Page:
Chicanas of 18th Street: Narratives of a Movement from Latino Chicago
Overflowing with powerful testimonies of six female community activists living and working in the Pilsen neighbourhood of Chicago, "Chicanas of 18th Street" reveals the convictions and approaches of those organizing for social reform.
Chicanas of 18th Street
Narratives of a Movement from Latino Chicago
272 pp. University of Illinois Press
In chronicling a pivotal moment in the history of community activism in Chicago, the women discuss how education, immigration, religion, identity, and acculturation affected the Chicana Movement.
Chicanas of 18th Street underscores the hierarchies of race, gender, and class while stressing the interplay of individual and collective values in the development of community reform.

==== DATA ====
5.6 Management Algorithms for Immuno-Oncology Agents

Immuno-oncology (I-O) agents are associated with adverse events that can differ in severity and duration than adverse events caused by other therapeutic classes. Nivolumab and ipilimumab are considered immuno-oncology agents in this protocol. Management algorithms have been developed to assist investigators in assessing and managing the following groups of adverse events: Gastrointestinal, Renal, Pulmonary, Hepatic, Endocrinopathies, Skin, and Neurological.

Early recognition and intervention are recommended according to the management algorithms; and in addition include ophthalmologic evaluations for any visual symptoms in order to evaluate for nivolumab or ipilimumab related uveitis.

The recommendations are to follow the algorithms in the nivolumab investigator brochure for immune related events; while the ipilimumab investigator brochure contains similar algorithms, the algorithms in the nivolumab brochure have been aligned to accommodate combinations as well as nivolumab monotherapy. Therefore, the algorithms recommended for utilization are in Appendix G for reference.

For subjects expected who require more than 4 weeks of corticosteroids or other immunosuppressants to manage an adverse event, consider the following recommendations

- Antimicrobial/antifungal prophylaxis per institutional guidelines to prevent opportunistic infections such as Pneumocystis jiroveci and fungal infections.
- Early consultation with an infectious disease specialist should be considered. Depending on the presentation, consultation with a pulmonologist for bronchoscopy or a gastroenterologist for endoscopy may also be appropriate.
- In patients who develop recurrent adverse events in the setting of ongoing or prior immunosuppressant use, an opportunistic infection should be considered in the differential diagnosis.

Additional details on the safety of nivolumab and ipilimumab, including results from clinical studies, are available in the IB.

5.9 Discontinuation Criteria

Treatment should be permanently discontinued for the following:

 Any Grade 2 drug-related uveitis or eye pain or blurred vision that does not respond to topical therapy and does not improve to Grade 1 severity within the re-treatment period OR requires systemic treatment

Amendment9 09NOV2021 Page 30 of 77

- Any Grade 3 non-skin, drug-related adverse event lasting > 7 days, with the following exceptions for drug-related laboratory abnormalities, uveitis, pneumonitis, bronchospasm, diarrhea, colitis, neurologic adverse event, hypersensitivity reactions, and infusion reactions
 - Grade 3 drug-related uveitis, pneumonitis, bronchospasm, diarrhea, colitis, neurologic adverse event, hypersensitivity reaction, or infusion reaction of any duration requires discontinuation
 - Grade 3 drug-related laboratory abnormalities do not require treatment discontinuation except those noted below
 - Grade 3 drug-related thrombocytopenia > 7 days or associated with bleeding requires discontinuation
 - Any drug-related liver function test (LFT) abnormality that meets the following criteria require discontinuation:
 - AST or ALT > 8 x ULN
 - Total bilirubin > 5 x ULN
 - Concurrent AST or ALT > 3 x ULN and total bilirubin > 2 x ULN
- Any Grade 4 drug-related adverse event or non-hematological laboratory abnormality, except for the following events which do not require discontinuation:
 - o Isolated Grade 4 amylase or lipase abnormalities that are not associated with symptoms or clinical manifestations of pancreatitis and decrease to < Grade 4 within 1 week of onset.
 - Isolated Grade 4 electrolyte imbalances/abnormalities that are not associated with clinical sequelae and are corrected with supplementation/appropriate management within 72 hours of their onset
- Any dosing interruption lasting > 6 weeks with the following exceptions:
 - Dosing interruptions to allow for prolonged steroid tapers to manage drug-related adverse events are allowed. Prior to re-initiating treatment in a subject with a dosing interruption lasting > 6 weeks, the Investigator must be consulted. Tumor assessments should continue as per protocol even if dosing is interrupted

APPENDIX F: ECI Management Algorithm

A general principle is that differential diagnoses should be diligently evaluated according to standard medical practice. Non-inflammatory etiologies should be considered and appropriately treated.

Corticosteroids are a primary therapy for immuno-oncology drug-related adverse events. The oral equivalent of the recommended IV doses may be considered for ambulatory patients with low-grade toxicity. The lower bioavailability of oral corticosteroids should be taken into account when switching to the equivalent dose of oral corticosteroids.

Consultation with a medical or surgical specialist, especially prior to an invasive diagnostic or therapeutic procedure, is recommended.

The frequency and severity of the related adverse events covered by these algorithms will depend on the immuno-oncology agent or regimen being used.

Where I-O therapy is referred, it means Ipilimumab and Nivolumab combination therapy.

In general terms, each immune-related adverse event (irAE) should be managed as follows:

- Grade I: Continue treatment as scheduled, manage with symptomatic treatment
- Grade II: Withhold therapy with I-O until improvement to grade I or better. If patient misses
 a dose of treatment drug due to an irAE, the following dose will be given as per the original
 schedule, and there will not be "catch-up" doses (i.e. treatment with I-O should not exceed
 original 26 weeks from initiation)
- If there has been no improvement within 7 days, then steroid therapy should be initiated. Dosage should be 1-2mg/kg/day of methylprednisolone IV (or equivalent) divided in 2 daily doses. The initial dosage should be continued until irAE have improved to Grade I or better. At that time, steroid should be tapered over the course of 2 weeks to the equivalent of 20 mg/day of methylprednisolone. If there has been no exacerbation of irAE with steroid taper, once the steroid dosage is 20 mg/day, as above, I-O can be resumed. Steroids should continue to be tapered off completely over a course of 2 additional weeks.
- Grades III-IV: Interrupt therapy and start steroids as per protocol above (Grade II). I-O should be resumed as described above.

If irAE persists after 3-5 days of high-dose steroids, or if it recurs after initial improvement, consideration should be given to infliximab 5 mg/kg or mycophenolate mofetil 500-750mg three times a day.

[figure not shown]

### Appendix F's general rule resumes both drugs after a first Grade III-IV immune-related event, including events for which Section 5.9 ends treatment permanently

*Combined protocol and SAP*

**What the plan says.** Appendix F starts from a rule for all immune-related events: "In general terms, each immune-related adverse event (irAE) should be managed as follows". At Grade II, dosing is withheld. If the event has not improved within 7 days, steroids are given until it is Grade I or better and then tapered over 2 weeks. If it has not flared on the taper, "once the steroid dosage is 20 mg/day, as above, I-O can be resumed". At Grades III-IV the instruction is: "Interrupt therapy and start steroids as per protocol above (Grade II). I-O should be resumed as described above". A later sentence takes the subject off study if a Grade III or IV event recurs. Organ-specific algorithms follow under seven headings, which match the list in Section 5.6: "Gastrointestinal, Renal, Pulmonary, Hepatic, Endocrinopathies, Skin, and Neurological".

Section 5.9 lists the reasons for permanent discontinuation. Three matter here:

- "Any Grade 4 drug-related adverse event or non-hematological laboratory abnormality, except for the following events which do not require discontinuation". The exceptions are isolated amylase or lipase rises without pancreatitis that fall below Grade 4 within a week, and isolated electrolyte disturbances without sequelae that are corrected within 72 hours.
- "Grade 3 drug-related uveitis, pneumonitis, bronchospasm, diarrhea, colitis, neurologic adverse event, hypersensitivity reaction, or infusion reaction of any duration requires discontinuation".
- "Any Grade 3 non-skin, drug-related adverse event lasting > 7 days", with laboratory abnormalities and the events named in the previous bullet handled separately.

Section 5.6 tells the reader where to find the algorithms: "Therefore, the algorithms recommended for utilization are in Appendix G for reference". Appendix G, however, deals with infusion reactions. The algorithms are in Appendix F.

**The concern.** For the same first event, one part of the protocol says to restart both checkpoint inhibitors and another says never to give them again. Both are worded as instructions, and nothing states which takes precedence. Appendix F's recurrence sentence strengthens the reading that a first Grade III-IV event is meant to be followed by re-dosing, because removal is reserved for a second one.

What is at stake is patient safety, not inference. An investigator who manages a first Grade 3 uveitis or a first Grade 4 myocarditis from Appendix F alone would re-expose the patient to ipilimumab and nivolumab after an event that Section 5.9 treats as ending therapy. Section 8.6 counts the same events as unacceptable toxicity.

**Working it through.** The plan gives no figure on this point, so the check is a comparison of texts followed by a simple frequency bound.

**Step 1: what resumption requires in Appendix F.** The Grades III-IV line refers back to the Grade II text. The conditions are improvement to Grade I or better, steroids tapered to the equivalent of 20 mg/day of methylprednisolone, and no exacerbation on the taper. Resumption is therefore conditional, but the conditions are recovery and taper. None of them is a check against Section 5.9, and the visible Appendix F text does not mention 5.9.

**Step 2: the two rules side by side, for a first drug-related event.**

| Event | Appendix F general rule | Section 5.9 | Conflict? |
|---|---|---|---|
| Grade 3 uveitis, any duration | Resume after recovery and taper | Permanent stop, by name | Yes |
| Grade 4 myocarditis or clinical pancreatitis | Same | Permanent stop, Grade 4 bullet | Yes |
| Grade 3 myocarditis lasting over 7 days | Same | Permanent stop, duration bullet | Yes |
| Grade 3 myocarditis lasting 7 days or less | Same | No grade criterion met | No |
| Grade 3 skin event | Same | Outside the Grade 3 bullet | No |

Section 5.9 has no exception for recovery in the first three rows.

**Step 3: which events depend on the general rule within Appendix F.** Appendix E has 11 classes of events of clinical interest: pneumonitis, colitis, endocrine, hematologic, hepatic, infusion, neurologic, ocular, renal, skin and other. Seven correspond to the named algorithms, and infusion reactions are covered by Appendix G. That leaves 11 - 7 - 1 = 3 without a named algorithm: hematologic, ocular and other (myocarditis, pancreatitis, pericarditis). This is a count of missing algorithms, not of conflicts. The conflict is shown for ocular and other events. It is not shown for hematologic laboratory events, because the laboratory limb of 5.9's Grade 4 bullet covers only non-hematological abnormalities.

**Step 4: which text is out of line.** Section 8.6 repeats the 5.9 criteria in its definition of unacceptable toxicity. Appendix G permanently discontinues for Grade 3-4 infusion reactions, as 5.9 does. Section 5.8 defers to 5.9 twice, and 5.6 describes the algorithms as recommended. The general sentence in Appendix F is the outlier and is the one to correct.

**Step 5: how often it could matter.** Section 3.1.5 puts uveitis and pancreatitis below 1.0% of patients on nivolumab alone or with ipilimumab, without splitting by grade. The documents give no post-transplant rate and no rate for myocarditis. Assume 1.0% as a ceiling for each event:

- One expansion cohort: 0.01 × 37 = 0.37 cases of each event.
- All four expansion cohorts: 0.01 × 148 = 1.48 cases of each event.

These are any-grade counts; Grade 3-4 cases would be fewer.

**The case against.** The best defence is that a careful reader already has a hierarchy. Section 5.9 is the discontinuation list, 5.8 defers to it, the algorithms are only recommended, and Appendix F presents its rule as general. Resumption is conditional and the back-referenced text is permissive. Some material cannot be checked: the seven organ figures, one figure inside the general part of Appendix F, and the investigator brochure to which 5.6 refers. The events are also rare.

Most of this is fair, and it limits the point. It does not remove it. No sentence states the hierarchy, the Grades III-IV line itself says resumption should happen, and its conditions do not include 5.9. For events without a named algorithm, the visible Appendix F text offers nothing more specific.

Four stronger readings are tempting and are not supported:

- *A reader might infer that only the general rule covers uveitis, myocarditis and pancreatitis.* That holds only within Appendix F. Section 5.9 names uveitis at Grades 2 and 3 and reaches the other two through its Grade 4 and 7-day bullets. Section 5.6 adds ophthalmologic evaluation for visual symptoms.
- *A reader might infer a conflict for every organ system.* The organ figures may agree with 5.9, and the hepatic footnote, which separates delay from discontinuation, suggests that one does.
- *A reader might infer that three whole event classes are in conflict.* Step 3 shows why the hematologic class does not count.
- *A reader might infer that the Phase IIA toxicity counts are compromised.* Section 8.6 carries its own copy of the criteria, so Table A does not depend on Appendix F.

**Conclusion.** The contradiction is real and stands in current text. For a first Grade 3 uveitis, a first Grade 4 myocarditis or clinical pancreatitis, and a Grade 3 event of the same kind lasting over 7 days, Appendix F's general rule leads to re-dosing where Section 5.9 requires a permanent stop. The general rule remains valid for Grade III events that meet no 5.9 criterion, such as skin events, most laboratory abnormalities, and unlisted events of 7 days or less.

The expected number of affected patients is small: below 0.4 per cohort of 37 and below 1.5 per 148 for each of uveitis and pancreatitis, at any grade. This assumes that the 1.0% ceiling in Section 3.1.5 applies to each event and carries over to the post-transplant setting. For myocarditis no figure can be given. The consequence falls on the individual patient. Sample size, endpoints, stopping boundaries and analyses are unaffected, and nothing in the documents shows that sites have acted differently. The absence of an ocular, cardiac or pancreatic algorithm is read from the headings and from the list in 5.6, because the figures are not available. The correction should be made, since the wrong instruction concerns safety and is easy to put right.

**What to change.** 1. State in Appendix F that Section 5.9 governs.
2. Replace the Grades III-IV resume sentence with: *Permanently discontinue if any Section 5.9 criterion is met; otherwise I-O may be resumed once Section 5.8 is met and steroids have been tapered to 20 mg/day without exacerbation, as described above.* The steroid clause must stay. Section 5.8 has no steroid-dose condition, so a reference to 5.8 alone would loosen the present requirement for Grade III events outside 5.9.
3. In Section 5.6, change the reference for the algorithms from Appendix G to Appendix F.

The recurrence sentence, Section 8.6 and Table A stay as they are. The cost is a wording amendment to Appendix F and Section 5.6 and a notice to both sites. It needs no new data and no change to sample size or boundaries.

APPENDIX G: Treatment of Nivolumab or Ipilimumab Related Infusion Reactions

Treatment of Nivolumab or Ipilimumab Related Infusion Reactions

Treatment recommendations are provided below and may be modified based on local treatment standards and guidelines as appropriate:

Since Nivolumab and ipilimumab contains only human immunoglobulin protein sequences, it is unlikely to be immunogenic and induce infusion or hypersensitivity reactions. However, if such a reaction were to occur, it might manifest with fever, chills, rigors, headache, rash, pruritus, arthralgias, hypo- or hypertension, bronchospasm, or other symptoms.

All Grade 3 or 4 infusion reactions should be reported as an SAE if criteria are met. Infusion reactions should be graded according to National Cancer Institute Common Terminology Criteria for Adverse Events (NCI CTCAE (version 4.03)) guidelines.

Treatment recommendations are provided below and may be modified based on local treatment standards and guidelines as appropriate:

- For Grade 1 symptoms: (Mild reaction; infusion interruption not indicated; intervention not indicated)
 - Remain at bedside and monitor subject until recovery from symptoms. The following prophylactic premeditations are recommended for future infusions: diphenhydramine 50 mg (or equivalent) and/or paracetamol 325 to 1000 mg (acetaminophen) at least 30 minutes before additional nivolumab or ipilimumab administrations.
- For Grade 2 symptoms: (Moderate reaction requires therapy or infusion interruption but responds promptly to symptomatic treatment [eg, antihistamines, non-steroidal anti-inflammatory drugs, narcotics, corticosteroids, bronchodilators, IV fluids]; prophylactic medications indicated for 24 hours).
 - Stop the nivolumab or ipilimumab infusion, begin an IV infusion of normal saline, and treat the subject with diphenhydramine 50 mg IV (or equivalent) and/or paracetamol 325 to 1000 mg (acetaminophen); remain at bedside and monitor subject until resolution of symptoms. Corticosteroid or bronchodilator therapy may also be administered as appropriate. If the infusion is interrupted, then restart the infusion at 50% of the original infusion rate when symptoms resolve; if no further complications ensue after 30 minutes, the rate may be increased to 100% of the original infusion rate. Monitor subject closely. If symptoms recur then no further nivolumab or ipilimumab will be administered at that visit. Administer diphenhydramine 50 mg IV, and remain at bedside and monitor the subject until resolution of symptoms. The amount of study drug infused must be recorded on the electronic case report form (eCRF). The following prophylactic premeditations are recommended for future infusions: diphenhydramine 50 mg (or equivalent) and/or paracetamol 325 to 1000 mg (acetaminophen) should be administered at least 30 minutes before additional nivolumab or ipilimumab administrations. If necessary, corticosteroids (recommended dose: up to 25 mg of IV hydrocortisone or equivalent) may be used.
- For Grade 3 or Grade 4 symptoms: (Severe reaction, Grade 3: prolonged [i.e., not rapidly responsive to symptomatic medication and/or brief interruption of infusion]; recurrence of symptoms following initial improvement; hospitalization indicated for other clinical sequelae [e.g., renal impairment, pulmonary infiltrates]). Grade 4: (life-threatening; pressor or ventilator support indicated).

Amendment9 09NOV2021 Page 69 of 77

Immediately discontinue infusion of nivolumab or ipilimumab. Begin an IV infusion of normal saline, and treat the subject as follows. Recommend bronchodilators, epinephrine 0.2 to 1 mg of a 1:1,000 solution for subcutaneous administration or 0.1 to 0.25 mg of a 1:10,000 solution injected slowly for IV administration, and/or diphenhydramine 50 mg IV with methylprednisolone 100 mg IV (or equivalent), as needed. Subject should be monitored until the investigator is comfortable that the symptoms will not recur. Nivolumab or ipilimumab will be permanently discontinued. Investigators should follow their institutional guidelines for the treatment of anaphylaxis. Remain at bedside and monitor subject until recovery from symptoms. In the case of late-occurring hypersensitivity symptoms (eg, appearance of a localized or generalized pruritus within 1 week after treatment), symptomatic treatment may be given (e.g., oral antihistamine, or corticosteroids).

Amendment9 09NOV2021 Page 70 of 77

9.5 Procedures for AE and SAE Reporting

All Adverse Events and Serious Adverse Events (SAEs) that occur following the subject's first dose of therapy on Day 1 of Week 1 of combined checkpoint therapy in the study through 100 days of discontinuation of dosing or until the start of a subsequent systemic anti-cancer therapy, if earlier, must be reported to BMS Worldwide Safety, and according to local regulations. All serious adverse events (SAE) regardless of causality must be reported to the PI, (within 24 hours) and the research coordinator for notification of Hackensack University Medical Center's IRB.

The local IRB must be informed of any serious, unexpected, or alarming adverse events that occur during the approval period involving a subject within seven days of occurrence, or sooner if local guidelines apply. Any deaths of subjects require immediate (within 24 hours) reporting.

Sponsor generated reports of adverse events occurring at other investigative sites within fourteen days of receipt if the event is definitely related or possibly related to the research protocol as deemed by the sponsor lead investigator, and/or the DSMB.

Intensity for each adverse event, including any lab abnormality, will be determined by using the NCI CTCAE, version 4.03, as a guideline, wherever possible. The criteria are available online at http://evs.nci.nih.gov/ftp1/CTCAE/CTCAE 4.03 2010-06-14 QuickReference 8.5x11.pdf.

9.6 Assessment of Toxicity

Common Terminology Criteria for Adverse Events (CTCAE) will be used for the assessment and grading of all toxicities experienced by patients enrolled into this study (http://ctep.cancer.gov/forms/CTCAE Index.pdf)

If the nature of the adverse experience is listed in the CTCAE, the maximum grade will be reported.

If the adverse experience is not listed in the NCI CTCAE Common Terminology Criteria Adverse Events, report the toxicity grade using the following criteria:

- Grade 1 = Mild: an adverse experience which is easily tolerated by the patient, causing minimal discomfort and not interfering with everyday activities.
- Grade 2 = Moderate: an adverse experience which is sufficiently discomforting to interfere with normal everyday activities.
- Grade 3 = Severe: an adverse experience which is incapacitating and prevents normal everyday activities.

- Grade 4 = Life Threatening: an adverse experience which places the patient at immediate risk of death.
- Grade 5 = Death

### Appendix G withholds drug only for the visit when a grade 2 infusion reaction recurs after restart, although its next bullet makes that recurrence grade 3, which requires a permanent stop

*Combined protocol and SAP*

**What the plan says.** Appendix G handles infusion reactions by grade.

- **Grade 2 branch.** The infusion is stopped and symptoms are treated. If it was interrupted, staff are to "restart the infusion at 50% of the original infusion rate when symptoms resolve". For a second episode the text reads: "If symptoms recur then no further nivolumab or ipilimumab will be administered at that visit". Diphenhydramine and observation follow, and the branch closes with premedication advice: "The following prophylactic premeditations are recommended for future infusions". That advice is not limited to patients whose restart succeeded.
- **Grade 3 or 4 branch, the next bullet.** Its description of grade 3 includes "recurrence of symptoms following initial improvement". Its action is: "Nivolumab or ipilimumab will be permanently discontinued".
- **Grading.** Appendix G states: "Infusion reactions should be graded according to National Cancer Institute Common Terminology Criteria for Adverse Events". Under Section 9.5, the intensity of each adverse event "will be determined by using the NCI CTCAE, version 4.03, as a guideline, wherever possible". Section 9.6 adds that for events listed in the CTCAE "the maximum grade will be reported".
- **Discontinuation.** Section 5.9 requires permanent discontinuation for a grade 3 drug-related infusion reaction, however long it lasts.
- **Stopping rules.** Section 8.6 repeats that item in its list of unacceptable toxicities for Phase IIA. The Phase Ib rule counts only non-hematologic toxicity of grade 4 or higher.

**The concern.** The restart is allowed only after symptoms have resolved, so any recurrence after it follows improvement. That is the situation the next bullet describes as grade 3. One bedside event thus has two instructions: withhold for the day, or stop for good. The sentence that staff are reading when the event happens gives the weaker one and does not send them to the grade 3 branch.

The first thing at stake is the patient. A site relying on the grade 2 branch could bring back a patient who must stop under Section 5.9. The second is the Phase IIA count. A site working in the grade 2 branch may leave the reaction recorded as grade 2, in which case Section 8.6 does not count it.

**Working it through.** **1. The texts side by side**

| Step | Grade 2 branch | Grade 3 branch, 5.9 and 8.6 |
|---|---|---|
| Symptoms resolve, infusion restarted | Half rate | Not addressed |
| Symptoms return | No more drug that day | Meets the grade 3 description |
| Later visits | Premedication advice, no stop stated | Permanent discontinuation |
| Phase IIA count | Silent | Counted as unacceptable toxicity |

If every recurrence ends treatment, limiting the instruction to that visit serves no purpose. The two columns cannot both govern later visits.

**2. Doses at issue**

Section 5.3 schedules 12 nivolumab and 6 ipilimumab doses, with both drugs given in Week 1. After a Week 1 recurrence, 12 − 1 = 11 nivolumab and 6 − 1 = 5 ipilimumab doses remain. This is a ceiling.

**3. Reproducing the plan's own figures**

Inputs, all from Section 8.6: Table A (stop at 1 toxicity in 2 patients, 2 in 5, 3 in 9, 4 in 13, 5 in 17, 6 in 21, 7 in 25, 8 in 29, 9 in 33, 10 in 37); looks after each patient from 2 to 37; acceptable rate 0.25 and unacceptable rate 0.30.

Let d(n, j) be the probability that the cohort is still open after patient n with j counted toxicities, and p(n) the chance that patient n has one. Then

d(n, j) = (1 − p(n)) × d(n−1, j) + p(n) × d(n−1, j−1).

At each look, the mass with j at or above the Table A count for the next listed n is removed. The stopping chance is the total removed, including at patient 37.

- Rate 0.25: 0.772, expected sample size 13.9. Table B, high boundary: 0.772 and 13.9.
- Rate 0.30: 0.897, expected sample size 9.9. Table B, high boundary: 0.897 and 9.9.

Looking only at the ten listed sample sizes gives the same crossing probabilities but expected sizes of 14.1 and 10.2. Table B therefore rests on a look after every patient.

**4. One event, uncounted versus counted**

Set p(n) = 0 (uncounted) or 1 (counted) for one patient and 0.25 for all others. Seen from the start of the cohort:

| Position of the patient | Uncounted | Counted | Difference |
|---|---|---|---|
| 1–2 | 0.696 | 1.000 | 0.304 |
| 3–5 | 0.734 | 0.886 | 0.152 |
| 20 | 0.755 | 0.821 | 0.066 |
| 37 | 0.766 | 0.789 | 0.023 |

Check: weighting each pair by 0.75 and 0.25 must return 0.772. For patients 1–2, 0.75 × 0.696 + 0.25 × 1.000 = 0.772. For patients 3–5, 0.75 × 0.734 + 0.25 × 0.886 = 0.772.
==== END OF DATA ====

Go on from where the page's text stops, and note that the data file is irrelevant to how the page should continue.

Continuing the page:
Highlighting the women’s motivations, initiatives, and experiences in politics during the 1960s and 1970s, these rich personal accounts reveal the complexity of the Chicana Movement, conflicts within the Movement, and the importance of teatro and cultural expressions to the movement.
Also detailed are vital interactions between members of the Chicana Movement with leftist and nationalist community members and the influence of other activists groups such as African Americans and Marxists.